After Morgan Stanley downgraded Skullcandy (SKUL), I quickly wrote that I thought the sell-off was way overdone and marked a buying opportunity. From comments and other posts I have seen, it seems this was a common opinion amongst folks following this company. The following day, SKUL gapped up (giving me little time to buy) and has yet to look back. On Friday, October 5th, the stock reached as high as $14.58 before pulling back to $14.15. SKUL not only recovered all its losses from the Morgan Stanley downgrade, but it got "close enough" to Morgan Stanley's price target of $15 - all in less than a month. The charts below show that SKUL is now stalled at its 50 and 200-day moving averages (DMAs) and show the complete stock action since the IPO.
Skullcandy recovers its Morgan Stanley losses and now awaits a new catalyst
While maintaining support around $12, Skullcandy is printing a series of lower highs
Note also that SKUL still has printed a series of lower highs while maintaining lows around $12. So, now comes the tough part for SKUL. It will likely need a new, positive catalyst to generate significant gains from here. Like a buoy, the stock has merely snapped back to equilibrium after getting dunked by a crushing wave. SKUL will not report earnings until November 1st, so between now and then, the stock will likely get buffeted by general market movements (absent any earnings pre-announcements). The general market is not likely to make much progress over the next month, so given this assumption, I decided to close out my position for now.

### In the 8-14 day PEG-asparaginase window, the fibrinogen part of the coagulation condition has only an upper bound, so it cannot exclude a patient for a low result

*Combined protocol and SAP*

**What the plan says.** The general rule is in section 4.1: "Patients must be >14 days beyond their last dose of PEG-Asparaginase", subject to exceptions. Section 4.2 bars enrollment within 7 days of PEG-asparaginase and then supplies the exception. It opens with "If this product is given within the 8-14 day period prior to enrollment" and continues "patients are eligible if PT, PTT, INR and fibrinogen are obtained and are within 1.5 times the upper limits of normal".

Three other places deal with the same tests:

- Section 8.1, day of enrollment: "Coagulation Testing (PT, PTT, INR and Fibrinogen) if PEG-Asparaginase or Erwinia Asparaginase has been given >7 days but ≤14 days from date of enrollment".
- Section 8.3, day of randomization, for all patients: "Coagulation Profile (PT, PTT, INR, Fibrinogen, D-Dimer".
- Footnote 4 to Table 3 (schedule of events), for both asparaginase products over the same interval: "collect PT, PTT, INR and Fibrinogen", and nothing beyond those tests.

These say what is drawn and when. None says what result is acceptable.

It is not yet clear whether short-covering will serve as a positive catalyst for shares. Based on settlement dates, shares short dropped from 11,247,107 to 10,995,099 from August 31 to September 14 (now a jaw-dropping 68% of the float). Thus, we only have information on trades before the Morgan Stanley downgrade. This drop is part of a very slow reduction in shares short that started from the all-time peaks in June and July. Until the downgrade, SKUL slowly meandered upward as shorts covered, so it is certainly possible short-covering was pushing the shares up. However, the overall drop of 744,372 shares (6% of the peak) is less than two days of trading volume in SKUL. Moreover, most of the drop occurred in one month from mid-August to mid-September. I am guessing the next update on shares short will be closely watched along with the next earnings report.
The path forward for SKUL will likely remain rough (for example, watch out for a Morgan Stanley reiteration?). However, barring any negative surprises November 1st, I remain a buyer on dips.
Be careful out there!